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'Good Dinosaur' and 'Creed' can't beat 'Mockingjay -- Part 2' at the box office

“The Hunger Games: Mockingjay -- Part 2” proved to be a tough competitor at the holiday box office, as the finale of the young adult movie series led ticket sales for a second weekend and beat newcomers "The Good Dinosaur" and "Creed."

Lionsgate’s “Mockingjay -- Part 2” grossed an estimated $75.8 million in the U.S. and Canada over the five-day Thanksgiving break. Although analysts had expected the film to fall to second place, the film held onto No. 1 by having the best second-weekend hold (ticket sales down just 50%) of any of the four films in the franchise. The picture, based on Suzanne Collins’ novels, has grossed more than $198 million domestically and more than $440 million worldwide. It is said to have cost $175 million to $200 million to make.

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Coming in second place was "The Good Dinosaur," Walt Disney Co.’s new Pixar offering. Grossing an estimated $56 million, the prehistoric animated feature fell short of projections of more than $60 million. Nonetheless, “Dinosaur” landed as the fourth highest five-day Thanksgiving opening in industry history. It joins fellow Disney titles in the top five, listed in order: “Frozen,” “Toy Story 2,” “Tangled” and “Enchanted.”

“It’s always a good week when we’re putting a Pixar movie into theaters,” said Dave Hollis, Disney’s executive vice president of theatrical sales and distribution. “Pixar has always been a brand that is for all audiences. The idea of having a film that can be as fun for dad as it is for daughter, that's what these guys do best.”

According to audience polling firm CinemaScore, "The Good Dinosaur" received an A grade from moviegoers. It tracked well with families (79% of the audience) and kids under 12 (40% of the audience). Critics also reviewed the movie favorably; 81% of those on the Rotten Tomatoes website gave it positive rating.

“Dinosaur” pushed the other animated film in theaters, Fox’s “The Peanuts Movie,” to fifth place with an estimated $13.6 million. Charlie Brown and Snoopy have grossed $116.7 million domestically since the film's Nov. 6 launch.

The new MGM and New Line Cinema-financed “Creed” rounded out the weekend’s top three with $42.6 million. The $37-million spinoff from the popular “Rocky” movie series by director Ryan Coogler (“Fruitvale Station”) beat its $35-million projection.

Distributed by Warner Bros., the film stars Michael B. Jordan, Sylvester Stallone and Tessa Thompson. It broke an industry record for Tuesday shows before Thanksgiving weekend, grossing $1.4 million.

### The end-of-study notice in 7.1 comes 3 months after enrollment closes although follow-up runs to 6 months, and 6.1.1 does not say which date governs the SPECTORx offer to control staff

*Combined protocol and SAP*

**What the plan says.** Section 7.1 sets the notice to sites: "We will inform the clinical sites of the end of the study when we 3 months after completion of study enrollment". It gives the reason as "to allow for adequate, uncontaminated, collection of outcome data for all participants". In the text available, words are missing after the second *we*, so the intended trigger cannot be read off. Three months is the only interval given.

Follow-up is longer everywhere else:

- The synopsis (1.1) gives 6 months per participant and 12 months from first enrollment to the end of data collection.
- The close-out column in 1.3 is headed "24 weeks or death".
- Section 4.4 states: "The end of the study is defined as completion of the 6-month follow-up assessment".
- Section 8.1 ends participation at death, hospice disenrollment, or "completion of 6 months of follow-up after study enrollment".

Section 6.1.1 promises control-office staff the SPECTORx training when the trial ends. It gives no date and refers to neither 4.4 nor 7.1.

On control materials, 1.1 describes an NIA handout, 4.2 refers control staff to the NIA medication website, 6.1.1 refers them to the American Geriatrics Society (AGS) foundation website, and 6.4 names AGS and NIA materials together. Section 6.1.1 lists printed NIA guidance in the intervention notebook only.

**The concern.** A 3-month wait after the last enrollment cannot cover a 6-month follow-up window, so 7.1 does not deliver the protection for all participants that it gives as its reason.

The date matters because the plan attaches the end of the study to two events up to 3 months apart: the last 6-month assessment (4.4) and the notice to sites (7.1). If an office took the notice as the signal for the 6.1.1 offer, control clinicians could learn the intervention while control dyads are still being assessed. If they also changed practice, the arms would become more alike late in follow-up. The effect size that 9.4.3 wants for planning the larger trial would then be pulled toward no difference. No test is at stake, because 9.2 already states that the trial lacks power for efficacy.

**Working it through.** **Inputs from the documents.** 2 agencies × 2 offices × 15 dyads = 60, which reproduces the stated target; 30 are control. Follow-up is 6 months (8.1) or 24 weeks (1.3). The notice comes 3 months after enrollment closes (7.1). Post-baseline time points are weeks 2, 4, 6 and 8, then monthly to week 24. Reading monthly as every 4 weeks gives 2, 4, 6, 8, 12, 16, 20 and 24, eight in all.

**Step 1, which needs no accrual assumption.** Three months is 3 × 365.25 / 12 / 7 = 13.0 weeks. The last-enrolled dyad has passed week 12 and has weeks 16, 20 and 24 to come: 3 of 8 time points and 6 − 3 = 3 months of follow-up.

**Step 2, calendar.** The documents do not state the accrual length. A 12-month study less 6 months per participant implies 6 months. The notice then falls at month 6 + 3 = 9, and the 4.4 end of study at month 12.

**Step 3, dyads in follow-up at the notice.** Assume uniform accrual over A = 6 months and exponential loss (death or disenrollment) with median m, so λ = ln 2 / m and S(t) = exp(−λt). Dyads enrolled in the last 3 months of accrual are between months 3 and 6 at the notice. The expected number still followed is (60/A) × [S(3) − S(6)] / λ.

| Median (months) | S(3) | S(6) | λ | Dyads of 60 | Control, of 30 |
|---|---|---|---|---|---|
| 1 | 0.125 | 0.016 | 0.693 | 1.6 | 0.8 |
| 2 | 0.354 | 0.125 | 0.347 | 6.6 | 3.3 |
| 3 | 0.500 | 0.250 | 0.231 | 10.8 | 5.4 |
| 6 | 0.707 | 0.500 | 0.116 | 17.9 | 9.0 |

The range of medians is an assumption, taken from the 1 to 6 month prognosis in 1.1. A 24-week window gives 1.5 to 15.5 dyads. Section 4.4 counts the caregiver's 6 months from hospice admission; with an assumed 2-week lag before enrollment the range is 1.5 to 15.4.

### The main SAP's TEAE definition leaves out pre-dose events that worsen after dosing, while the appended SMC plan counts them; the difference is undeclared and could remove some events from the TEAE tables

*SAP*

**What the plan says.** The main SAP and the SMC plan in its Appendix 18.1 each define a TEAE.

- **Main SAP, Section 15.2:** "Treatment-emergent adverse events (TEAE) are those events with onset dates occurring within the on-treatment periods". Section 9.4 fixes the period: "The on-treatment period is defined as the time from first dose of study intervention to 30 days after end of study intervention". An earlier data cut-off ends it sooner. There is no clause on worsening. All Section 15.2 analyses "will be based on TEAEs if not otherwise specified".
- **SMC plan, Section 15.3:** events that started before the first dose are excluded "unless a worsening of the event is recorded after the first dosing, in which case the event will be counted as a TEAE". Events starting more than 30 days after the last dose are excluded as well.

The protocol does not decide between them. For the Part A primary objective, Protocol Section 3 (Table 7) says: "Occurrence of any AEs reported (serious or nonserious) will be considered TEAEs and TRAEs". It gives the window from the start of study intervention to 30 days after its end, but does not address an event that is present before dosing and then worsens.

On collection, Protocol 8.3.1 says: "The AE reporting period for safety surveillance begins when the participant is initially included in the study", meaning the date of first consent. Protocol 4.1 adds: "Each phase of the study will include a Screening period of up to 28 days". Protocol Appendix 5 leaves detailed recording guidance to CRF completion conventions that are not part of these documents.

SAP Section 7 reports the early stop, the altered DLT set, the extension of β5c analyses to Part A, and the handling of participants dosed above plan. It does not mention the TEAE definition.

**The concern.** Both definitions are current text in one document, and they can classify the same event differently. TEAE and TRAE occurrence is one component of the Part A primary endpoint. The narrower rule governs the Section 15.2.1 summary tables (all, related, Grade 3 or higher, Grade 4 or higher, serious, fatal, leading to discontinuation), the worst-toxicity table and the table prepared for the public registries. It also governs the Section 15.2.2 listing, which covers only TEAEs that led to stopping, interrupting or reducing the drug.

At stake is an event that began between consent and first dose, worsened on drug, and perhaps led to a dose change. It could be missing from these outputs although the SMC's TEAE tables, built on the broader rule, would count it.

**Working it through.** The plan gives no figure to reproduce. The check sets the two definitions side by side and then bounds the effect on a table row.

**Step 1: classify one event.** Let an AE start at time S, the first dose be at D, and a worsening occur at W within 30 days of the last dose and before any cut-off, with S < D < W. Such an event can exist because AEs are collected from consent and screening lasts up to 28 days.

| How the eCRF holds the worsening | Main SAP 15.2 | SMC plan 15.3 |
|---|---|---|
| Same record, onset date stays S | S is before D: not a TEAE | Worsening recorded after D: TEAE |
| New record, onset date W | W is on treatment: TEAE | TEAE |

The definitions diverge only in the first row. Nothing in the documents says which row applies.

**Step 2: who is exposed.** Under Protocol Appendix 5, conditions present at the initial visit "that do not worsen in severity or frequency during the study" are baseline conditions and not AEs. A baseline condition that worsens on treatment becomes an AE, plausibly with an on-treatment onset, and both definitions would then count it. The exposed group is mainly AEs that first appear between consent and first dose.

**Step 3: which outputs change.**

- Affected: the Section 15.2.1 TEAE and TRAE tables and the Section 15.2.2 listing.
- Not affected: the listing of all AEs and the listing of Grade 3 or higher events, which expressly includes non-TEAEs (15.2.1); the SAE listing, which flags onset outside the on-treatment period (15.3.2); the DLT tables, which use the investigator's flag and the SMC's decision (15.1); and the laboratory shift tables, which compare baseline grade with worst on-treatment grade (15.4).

“Here you have a young director who had a passion for this project,” said Jeff Goldstein, Warner Bros. executive vice president of distribution. “He inspired Michael B. to give an incredible performance and really captured what Sly is all about.”

Critics and audiences have agreed, raving about Jordan’s performance as Adonis, son of Rocky Balboa’s opponent-turned-friend Apollo Creed. Stallone returns in the role of Balboa while Thompson plays Adonis' girlfriend, Bianca.

The first film in MGM’s boxing franchise since 2006, “Creed” scored an A with CinemaScore audiences. Rotten Tomatoes critics gave it a 93% positive rating.

Audiences skewed male (66%) and older than 25 (62%). The film also did particularly well among African American and Latino communities.

Rounding out the larger new releases was 20th Century Fox’s “Victor Frankenstein,” the latest take on the story of a scientist playing God. The movie, starring Daniel Radcliffe and James McAvoy, finished significantly lower than projected with only $3.4 million and did not crack the top 10.

In limited release, Focus Features’ “The Danish Girl” opened on four screens to $185,000. The biographical film about the gender transition of artist Lili Elbe (Eddie Redmayne) has found itself in conversation about potential awards recognition.

According to studio surveys, the film did well attracting its target audience of older women: 58% of the audience was female, and 67% was older than 40. “The Danish Girl” will begin expansion to more markets Dec. 11.

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Other limited release pictures continued to perform well as they expanded locations. Open Road’s “Spotlight” grossed $5.7 million on fewer than 900 screens. The Tom McCarthy-directed drama about the Boston Globe’s 2003 Pulitzer Prize-winning investigation of sexual abuse by priests is in the top 10 for a second weekend in a row, this time at No. 8.

Also of note is Fox Searchlight’s “Brooklyn,” which posted $4.9 million on fewer than 850 screens, finishing ninth. Directed by John Crowley, the cast is led by Saoirse Ronan as a young Irish girl who finds herself in love while in America.

Propelled by Oscar buzz not only for stars Cate Blanchett and Rooney Mara but also director Todd Haynes, Weinstein Co.’s “Carol” was the per-screen average leader for the second weekend in a row. The picture took in $276,000 on four screens for an average of $69,000. The film has been nominated for best picture by the Indie Spirit Awards, Gotham Awards and British Independent Film Awards.

Get your life! Follow me on Twitter: @TrevellAnderson.

Copyright © 2017, CT Now

UPDATE

10:40 a.m. This article was updated with studio comments and other details.

This post was originally published at 9:44 a.m.

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